Class Actions Make Political Agenda on the Back of the Tracker Mortgage Scandal
The Multi-Party Actions Bill 2017 was recently introduced and debated in the Dáil with the Government confirming that it would refer the matter to Mr Justice Kelly for consideration as part of the Review of Civil Justice Administration.

 

Discussions about the introduction of a class action procedure in Ireland have been very much on the agenda in recent weeks amidst the tracker mortgage scandal. A private member's bill on multi-party actions, the Multi-Party Actions Bill 2017, was introduced and debated in the Dáil in November 2017 and although opposed by the Government, the matter of class action lawsuits was referred to Mr Justice Kelly for consideration as part of the Review of Civil Justice Administration. 

Current Procedures

Under Irish law as it stands, multi-plaintiff litigation can occur via two procedures; "representative actions" and "test cases". The Rules of Court provide for a representative action procedure whereby a named individual(s) can bring an action representing a class of persons interested in the same matter. It is generally confined to situations where the class is relatively small since the Court must be satisfied that each individual member of the class has authorised the named party. The procedure is further limited by the strict application of the rule that parties must have a similar claim, so that in essence claims must be almost identical.  Considering the limitations of the representative action procedure, the preferred approach to multi-party litigation is the "test case". A test case can arise where numerous separate claims arise out of the same circumstances. A single case is run which then sets a precedent by which the remaining cases are resolved. 

Past Recommendations

There has been discussions around the introduction of class actions for some time and in 2005 the Law Reform Commission published a report recommending that a formal procedural structure be set out in the Court Rules to deal with multi-party litigation. Those recommendations remain unimplemented.

At EU level, the European Commission published a Recommendation in 2013 on collective redress which invites member states to adopt a collective redress mechanism for both injunctive and compensatory relief for breach of EU law rights. Although the Recommendation states that member states should implement the principles within two years (i.e. by mid-2015), the recommendations do not have binding legal force and there has been no changes in this jurisdiction since the Recommendation. Click here to view a 2013 William Fry article on the Recommendation.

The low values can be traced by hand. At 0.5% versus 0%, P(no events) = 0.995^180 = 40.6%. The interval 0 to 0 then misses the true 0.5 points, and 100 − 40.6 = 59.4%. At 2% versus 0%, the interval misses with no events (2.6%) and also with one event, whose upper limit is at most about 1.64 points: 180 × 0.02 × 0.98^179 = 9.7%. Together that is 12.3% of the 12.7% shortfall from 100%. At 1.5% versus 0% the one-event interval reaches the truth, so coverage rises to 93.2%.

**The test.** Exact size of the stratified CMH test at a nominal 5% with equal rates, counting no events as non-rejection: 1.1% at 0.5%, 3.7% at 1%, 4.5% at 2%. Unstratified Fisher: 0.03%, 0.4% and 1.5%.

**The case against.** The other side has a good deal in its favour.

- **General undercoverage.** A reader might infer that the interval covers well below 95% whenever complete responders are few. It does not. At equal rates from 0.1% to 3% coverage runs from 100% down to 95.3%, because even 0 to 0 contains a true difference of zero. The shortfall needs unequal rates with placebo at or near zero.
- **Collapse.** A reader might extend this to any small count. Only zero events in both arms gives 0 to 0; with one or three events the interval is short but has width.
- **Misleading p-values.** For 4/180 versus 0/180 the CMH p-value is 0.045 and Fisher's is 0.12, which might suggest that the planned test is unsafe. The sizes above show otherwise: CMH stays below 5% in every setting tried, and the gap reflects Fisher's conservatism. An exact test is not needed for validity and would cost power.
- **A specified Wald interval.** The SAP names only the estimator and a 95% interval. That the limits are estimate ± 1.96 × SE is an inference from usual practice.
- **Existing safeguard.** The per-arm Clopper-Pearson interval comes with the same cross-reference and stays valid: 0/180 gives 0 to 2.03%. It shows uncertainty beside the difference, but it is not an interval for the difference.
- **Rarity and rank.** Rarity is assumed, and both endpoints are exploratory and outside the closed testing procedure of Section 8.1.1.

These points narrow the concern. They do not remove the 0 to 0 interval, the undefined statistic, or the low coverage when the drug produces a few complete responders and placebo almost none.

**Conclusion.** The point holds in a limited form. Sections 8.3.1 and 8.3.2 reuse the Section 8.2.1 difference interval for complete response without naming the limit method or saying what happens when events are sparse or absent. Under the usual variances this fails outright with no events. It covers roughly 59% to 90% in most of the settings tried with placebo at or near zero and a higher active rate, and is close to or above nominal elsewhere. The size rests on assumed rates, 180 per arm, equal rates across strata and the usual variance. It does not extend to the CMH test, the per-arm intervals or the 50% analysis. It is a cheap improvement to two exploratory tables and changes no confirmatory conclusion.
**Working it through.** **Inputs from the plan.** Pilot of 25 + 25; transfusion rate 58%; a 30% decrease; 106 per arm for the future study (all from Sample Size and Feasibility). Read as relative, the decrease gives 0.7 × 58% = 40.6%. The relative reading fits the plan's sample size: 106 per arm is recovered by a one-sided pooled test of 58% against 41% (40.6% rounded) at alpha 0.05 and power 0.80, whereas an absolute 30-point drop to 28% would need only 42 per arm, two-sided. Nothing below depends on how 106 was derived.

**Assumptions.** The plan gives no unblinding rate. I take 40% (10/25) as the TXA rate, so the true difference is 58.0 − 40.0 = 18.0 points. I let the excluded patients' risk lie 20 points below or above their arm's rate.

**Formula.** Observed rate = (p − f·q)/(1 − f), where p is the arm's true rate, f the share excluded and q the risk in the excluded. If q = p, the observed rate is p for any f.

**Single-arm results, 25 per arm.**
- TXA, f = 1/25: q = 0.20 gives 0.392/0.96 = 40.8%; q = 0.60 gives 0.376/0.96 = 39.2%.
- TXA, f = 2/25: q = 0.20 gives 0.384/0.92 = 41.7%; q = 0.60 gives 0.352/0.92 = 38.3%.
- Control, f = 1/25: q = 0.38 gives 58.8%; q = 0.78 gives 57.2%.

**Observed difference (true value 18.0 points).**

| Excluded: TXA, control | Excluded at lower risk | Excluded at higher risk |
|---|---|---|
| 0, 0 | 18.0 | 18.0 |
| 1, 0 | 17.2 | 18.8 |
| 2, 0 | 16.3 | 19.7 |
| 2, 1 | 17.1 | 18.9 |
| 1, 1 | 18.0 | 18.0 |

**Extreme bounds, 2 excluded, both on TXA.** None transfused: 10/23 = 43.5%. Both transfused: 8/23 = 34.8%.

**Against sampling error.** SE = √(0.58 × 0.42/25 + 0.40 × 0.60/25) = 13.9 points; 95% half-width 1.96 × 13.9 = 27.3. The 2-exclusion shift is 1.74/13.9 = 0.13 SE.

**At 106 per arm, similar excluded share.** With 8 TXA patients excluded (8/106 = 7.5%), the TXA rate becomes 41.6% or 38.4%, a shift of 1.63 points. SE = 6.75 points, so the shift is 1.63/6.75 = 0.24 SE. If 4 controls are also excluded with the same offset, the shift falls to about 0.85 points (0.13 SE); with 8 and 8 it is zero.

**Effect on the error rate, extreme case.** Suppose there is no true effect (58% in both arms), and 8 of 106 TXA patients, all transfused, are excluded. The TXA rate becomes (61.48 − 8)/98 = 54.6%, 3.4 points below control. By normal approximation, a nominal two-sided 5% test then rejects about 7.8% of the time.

Multi-Party Actions Bill 2017

The Bill is largely based on the Law Reform Commission's paper on multi-party litigation from 2005. Under the Bill, proceedings which involve multiple parties (whether plaintiffs or defendants) and which involve common or related issues of fact or law, can be certified as a multi-party action by the Court.  Once a party has contacted the Courts Service and confirmed that no previously certified multi-party action is relevant, a party can bring a motion seeking certification. The President of the High Court is to nominate a judge to deal with the application. If the certification application is granted, the judge will grant a multi-party action order and a register will be established pursuant to criteria set out by the judge.  To join the register, a party will have to apply to the nominated judge to be entered. The appointment of a lead solicitor should be agreed by the parties and in the event that the parties fail to agree the Court will so appoint. The costs of the action will be divided equally amongst the members of the register who are liable, jointly and severally, for costs.

Next Steps 

The Government opposed the Bill on grounds that it was technically flawed for seeking to enact as primary legislation a scheme that was intended by the Law Reform Commission to be in the form of the rules of court. While the Government was not dismissive of the Bill or its intent, it was submitted that a Bill of this nature, and the associated policy considerations, would benefit from pre-legislative scrutiny and examination as is the procedure for all government Bills. The Government informed the house that it has agreed to put the possible introduction of class action lawsuits to Mr Justice Peter Kelly for consideration as part of the Review of Civil Justice Administration which he has recently commenced. 

As the current Bill lacks government support is likely to fall off the statute book however now the matter is clearly on the agenda, we may see a procedure for class actions introduced through Court managed procedures (following President Kelly's review) or alternatively class-actions may be marked for the Government's legislation programme in Spring or Autumn next year. 

Contributed by Louise Mitchell 

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